Passing on

When we hear the phrase “passing on,” we may think of someone’s death. This is certainly one meaning of the phrase, but there is another way of thinking of it. It has to do with life, learning, and legacy. That is, even if someone has “passed on” as in death, they may have also “passed on” something to those who are left behind. 

Dr. Karla FC Holloway, James B. Duke Distinguished Professor Emerita of English, writes about “passing on” in her book “Passed On: African American Mourning Stories,” which explores death and dying in African America. This phrase implies that a person has “passed on” to another place or reality, not on earth. They have passed us by, perhaps, and taken flight or “crossed over the Jordan river.” This way of framing the phrase pertains to death normally and a type of finality, although using the word “passing” is different from saying someone “died.” The former could also suggest they are alive elsewhere. 

I’ve been thinking about this lately, not because of recent deaths, but because of a letter I read. It is a letter in the Bible that has been called a “last testament” of the Apostle Paul. In this letter to a younger disciple named Timothy, Paul says, “I am reminded of your sincere faith, a faith that lived first in your grandmother Lois and your mother Eunice and now, I am sure, lives in you.” With these words, Paul is encouraging Timothy not to forget what has been passed on to him from his grandmother and mother. 

This valuable treasure of faith that Timothy receives is not a grand institutional legacy; instead, it is an intimate family legacy from a grandmother to a mother to a son. Lois and Eunice—mentioned by name nowhere else in the Bible—they “passed on” to Timothy. It was a quiet transmission, but it greatly affected the life of this young man.  

I notice also that it was two women who transmitted this gift to Timothy. It is an example of the key role of women in the church, which sociologist Cheryl Townsend Gilkes writes about in her book “If It Wasn’t for the Women.” It is something I have seen in my life. A beloved harmonica was passed on to me from my mother who received it from my aunt, her sister, when my grandmother was dying in 1975. For me, as I have written about here, the instrument represents a legacy of music, family, and faith that was passed on to me by my mother.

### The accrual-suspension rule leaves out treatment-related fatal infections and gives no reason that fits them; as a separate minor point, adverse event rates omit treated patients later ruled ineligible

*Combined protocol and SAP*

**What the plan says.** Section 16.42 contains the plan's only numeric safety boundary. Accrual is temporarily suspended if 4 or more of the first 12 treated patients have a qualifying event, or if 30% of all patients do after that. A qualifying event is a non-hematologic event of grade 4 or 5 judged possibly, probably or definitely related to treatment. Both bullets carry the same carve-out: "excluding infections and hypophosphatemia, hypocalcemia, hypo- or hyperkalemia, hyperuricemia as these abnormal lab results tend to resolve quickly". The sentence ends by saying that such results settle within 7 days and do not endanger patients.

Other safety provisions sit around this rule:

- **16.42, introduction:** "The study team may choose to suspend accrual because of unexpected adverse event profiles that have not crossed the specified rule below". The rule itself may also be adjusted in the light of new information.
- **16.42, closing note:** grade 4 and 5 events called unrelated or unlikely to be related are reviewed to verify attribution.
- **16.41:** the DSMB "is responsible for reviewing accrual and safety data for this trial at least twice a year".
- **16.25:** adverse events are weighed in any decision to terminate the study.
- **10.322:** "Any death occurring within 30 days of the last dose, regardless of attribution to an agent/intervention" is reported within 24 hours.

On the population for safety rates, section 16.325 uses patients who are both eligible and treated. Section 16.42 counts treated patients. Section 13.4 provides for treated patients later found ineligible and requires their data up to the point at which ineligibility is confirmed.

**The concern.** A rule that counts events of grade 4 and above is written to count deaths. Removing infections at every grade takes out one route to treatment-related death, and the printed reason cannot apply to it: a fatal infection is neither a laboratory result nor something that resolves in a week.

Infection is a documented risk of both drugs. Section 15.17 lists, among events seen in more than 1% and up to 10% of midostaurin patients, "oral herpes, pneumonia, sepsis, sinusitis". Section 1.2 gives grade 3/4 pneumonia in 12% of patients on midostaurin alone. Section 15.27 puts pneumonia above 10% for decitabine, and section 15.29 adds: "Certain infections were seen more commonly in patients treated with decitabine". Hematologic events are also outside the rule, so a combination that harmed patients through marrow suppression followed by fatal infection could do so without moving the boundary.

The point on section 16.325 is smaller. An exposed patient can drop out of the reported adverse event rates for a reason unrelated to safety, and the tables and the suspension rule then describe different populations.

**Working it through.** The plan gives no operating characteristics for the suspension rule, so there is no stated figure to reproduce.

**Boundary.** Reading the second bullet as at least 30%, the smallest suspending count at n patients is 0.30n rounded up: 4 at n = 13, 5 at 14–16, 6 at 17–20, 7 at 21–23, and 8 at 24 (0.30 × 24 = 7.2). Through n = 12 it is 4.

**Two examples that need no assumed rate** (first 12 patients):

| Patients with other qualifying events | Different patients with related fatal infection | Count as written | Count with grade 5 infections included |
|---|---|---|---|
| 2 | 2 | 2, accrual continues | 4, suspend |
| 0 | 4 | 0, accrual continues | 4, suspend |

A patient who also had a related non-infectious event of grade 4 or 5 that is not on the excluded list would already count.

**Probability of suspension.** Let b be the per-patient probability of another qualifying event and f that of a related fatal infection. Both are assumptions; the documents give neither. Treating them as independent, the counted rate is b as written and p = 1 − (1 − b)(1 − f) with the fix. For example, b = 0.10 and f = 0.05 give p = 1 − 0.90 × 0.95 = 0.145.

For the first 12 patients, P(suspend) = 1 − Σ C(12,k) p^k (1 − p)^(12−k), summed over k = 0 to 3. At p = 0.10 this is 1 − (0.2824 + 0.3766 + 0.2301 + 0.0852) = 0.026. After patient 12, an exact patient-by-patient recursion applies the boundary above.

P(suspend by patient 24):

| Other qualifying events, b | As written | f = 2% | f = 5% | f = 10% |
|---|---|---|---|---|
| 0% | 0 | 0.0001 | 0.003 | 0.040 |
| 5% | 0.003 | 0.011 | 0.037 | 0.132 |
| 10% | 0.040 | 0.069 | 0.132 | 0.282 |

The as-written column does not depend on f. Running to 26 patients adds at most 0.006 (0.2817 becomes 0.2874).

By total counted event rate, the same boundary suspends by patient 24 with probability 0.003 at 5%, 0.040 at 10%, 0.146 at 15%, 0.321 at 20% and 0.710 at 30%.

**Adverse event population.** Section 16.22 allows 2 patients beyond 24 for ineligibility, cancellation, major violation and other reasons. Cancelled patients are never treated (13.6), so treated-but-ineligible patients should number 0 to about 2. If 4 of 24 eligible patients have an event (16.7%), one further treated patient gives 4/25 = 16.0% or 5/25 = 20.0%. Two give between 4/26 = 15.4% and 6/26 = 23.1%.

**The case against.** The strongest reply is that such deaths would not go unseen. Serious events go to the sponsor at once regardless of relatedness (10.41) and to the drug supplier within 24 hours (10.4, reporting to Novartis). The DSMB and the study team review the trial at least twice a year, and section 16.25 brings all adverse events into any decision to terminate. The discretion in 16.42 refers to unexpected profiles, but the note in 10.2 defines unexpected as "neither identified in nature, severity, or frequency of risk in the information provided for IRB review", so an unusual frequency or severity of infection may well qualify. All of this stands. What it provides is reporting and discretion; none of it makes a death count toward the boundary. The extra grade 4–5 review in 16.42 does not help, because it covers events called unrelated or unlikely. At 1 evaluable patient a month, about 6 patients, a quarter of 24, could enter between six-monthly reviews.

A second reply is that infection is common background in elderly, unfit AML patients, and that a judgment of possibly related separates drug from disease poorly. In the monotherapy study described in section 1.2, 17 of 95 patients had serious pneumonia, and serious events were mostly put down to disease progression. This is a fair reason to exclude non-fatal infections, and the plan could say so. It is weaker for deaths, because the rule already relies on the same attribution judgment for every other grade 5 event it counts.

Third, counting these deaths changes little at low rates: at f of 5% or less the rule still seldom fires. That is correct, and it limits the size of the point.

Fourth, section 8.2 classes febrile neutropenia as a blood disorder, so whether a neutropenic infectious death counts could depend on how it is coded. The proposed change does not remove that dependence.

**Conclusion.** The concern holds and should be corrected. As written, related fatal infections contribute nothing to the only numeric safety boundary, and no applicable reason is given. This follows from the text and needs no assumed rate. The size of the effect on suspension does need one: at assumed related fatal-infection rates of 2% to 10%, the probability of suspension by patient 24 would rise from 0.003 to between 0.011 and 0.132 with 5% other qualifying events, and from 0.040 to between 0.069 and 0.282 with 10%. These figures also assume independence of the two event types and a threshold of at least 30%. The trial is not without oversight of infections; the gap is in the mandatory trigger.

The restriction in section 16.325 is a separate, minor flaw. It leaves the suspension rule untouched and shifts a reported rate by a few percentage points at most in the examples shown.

Who has “passed on” to you? It may not be a mother, but it could be a father, coach, teacher, friend, or a co-worker. It could be a cousin or uncle. What did they pass on to you? A love of reading? Gardening skills? An inclination to say “thank you” to the cook after every meal? A genuine care for animals? A heart for justice?  

As you think about “passing on” in your life, remember that it doesn’t have to be flashy or loud or even a TikTok trend. Often, it is not very visible or especially formal. It can be more “caught” than “taught.” Lois and Eunice may well have passed on their faith to Timothy simply by embodying it with sincerity and dignity. Whatever means they used, they clearly “passed on” across the generations, person to person. Timothy, then, continued this legacy in his life by passing it on to others.  

How are you passing on what you’ve received from others? What kind of legacy will you leave?

The Rev. Dr. Luke A. Powery is Dean of Duke University Chapel. His column runs on alternate Mondays.


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